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Sodo Mon Aug 15, 2016 5:17 pm

I have started several threads related to different aspects of transaxle oil cooling systems. This thread is focused on FILTERING. (I hope) :? :?

The idea being, that an over-engined transaxle absolutely MUST generate more steel trash in its oil. And swimming in these metal particles, wear out your 'parts' quicker, generating MORE steel trash (metal fines) in your oil. And it "compounds" like interest in the bank. More trash creates more trash.

Common wisdom is that you need the BEST oil for an over-engined transaxle. This makes sense, but if you think that since you have the best oil that it's OK to run it "dirty",,,,, that CANNOT work. :shock: ANY metal fines in the oil are hundreds, if not thousands of times bigger than the oil film thickness, therefore, if you want an over-engined trans to last, you MUST keep the oil clean. IMHO it's more important to have clean oil than to have specialty oil.

Why care about specialty EP additives (Extreme Pressure additives) when you can SEE sparkles in the oil which is visible metal-to-metal contact? If specialty oil made more than a FEW % difference in lubricity, this would reduce running temperature, and could be PROVEN by oil sellers who would trumpet this at the TOP OF THEIR LUNGS,,,,, right? Not hearing it. But more importantly and irrefutably, a little better lubricity will never overshadow the effects of oil contamination by metal fines.

So anyway, specialty oil probably makes a few percent difference but CLEAN oil is a no brainer, its not probable, its guaranteed. A tiny 5 micron steel chunk might be like an apartment building tumbling down the river, in terms of 'oil film" thicknesses. Roller bearings are not like the journal bearings in an engine. Journal bearings have larger clearances and can tolerate fine trash. Ball bearings have almost a point-contact and require clean oil. There is a reason that your engine does not have roller bearings, and if it does, they are low-load applications.

I spoke with an engineer from SWEPCO (whose focus is mainly machinery) and asked him if 12 microns was sufficient for a transmission and he said "can you filter to 5 microns?,,,the cleaner the better." So I took that as a "NO," that 12 microns is not sufficient. But it's certainly better than 140 microns (the Weddle filter). Reading machinery journals I see filtering to 3 microns. But in any case we KNOW a ball bearing is a point-contact, and that point is much less than 3 microns. I don't know how many microns are the normal surface undulations of a ball bearing and its race.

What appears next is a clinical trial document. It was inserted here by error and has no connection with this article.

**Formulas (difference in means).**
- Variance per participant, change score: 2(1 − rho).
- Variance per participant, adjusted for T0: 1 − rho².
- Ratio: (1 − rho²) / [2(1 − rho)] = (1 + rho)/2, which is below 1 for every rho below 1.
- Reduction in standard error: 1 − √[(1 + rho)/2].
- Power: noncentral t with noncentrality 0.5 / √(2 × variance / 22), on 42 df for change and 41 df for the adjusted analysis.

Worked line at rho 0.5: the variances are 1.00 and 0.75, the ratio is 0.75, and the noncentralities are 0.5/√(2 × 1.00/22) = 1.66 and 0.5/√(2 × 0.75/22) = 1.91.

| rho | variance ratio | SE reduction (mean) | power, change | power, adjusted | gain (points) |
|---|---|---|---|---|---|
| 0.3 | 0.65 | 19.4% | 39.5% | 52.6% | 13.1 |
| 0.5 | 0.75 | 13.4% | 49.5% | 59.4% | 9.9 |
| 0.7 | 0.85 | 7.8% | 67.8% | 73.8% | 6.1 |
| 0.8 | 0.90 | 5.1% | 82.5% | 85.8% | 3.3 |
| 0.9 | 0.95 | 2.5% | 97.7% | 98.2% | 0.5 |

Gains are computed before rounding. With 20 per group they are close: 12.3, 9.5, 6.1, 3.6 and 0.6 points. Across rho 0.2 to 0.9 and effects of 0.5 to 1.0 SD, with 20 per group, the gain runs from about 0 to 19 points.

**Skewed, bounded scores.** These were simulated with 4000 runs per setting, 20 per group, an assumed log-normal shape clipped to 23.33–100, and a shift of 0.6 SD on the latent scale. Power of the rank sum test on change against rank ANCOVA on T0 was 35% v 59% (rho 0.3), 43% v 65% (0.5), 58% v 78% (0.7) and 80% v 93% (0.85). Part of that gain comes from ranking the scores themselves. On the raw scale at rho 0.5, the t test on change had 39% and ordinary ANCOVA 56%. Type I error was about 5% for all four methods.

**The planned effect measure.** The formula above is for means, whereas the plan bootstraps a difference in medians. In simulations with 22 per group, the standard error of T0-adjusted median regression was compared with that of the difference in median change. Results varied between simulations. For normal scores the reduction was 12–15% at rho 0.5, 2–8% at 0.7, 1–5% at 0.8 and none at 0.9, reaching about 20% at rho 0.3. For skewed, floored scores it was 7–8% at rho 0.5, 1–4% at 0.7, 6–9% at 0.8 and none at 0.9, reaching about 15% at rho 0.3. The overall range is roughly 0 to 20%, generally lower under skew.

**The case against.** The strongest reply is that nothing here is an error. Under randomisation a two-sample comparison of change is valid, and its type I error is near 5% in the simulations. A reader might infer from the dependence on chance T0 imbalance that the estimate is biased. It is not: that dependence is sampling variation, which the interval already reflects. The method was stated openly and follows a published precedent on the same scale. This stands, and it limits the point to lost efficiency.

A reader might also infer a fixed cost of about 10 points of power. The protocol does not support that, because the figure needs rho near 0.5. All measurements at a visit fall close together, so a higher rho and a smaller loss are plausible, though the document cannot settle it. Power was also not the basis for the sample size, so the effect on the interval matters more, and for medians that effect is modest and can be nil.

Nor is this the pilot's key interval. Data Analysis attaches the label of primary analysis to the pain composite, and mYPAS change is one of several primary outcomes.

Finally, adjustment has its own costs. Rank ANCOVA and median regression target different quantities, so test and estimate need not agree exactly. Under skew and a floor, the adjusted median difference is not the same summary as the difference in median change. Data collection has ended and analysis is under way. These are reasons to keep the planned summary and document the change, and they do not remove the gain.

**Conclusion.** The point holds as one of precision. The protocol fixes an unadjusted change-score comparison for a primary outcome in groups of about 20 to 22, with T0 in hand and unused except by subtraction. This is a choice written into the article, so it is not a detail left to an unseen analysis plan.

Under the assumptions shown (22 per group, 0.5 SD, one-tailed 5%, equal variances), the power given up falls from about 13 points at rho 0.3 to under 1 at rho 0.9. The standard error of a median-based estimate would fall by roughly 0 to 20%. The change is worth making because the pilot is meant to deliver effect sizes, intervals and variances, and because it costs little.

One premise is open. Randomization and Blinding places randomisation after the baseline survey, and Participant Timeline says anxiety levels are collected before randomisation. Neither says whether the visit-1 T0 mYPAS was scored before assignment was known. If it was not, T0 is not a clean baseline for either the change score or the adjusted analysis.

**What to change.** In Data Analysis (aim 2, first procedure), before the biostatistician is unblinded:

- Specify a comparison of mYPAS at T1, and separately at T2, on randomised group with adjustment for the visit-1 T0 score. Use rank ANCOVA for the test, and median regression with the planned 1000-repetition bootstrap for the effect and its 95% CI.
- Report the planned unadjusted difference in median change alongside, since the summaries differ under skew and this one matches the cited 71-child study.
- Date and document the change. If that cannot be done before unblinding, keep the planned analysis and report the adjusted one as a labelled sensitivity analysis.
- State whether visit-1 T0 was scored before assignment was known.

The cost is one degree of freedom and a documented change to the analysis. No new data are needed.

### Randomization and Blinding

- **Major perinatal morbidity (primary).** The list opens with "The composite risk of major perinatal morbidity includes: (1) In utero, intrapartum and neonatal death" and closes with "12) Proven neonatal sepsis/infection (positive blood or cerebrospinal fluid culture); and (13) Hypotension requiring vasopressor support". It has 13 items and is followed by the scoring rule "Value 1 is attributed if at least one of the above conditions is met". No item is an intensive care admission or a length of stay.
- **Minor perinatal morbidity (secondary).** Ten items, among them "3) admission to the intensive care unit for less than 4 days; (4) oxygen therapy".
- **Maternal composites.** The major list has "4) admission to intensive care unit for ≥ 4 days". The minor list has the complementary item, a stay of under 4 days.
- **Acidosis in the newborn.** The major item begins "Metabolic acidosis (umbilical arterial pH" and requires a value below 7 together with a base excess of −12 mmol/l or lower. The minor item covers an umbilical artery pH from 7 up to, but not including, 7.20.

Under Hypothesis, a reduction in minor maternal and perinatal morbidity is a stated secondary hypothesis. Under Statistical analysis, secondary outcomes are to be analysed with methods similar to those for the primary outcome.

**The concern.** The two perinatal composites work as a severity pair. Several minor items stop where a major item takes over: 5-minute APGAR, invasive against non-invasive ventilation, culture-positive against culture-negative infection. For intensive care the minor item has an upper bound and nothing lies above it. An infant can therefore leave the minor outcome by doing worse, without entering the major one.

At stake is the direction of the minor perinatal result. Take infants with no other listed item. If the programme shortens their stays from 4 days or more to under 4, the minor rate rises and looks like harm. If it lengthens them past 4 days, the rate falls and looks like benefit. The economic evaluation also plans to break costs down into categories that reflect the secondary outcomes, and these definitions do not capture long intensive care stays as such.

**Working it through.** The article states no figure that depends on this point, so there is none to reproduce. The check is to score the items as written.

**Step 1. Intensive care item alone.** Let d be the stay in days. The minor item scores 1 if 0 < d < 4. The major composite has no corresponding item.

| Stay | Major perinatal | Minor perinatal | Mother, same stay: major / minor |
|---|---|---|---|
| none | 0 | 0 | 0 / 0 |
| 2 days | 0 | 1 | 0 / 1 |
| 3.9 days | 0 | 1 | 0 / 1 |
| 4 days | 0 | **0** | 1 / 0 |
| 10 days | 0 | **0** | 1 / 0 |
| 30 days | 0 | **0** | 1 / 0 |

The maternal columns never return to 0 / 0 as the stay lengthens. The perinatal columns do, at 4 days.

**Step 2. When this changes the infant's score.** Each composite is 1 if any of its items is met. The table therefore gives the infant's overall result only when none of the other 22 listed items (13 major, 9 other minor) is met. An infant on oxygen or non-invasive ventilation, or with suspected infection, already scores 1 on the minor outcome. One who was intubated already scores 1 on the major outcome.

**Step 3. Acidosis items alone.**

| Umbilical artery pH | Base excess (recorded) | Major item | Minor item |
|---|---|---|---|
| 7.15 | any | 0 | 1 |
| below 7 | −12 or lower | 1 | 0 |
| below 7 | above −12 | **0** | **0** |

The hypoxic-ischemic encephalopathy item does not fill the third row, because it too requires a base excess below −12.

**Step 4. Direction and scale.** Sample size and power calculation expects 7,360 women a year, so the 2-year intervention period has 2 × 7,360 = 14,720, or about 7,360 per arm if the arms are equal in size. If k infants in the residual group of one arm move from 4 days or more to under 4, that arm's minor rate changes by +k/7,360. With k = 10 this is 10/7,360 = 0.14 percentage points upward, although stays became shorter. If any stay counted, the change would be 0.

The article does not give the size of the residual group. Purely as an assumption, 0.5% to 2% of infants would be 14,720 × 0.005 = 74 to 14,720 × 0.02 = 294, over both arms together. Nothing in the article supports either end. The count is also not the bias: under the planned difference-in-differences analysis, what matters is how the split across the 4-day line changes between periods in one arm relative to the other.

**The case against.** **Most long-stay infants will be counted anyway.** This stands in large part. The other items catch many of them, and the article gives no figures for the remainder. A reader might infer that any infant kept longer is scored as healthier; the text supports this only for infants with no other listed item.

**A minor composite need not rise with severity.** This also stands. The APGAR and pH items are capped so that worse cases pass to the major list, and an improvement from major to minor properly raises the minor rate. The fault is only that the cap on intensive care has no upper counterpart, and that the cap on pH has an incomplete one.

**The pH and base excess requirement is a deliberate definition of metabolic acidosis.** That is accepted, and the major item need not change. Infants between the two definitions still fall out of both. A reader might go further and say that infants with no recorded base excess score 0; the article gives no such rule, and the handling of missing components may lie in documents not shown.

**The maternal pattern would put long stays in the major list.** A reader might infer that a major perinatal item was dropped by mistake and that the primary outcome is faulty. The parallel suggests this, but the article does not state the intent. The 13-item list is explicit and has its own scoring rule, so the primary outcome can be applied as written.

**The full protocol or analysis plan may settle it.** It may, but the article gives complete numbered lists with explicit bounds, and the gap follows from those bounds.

There is a VERY important ball bearing on the Vanagon transaxle, the mainshaft ball bearing. It's a KNOWN problem with big engines, it can't take the power, and overheats. I think its this bearing that has generated the vanagon transaxle wisdom of "70mph max (sustained) speed". Certainly squirting cooled oil at it will help that number though.

So anyway, for those who have oil cooling pumps on their over-engined transaxles.....ONWARD to discussion of filtering.

On my trans I used a Parker Hydraulic filter that I got on eBay for $30. It has a 12 micron element and here's a closeup of the matting where you can SEE small metallic particles that were stopped by the filter. It has a flow rating of 20gpm at 3,000 psi. I am pumping 2 gpm of 145*F 90wt thru it and it goes thru at about 16 psi. There are others available. Another pretty good one (I think) is this 7GPM unit. I have not heard of a test on this unit yet. It has a refief pressure of about 18 psi which would allow it to bypass until the oil warmed up.

I am also fooling around with a magnetic filter where you replace the 140 micron screen (Weddle filter) with a slug of neobdymium balls. Here's a pic. Pictured is $33 of spherical magnets (648 count). It looks like the Weddle filter can hold about $100 worth. There are lots of smaller aluminum FUEL filter cannisters available, I'd prefer a smaller one. This slug pictured has 648 balls, with surface area of 50 square inches. That oughtta hold a decent amount of steel particles. I'm not sure how you clean the element. Not even sure if it works. Would be a real bummer if I dropped it on the floor of my shop! :shock:



Heres a $33 magnetic filter by magnefine. I've seen them cut open (google images: "magnefine") they are not very impressive, just a paper filter and a big donut magnet (prob 2 sq. inches of surface) but a decent price. This one, Magnom Mini ($149) looks better, I think PCForno is running that unit.

Well that's enough typing, for a hot sweaty afternoon. Hope other members find this project interesting.

======== REFERENCE =======
Some of my other transaxle / cooling / oil threads. Others are working on this project too, but I can barely keep up with my own. Feel free to link other threads that members will find useful.

- Transaxle Failures every 10-20k miles ...what the heck started all this?
- the initial query into "oil cooler ports"
- Drilling for 4th gear and mainshaft ball brg oiling with some good electrical controls discussion on p5
- Drilling for the Pinion oiling
- Homebrew fittings for transaxle cooling add-on (no drilling)
- Electrical controls for Cooling system
- Periodically purifying expensive specialty gear oil (by gravity)
- Drilling transaxle port with tranny in-car (squirt 4th gear even if you have oiling plates!)

dobryan Mon Aug 15, 2016 5:38 pm

Lead on McDuff. I do love your willingness to try a lot of out of the box stuff.... :D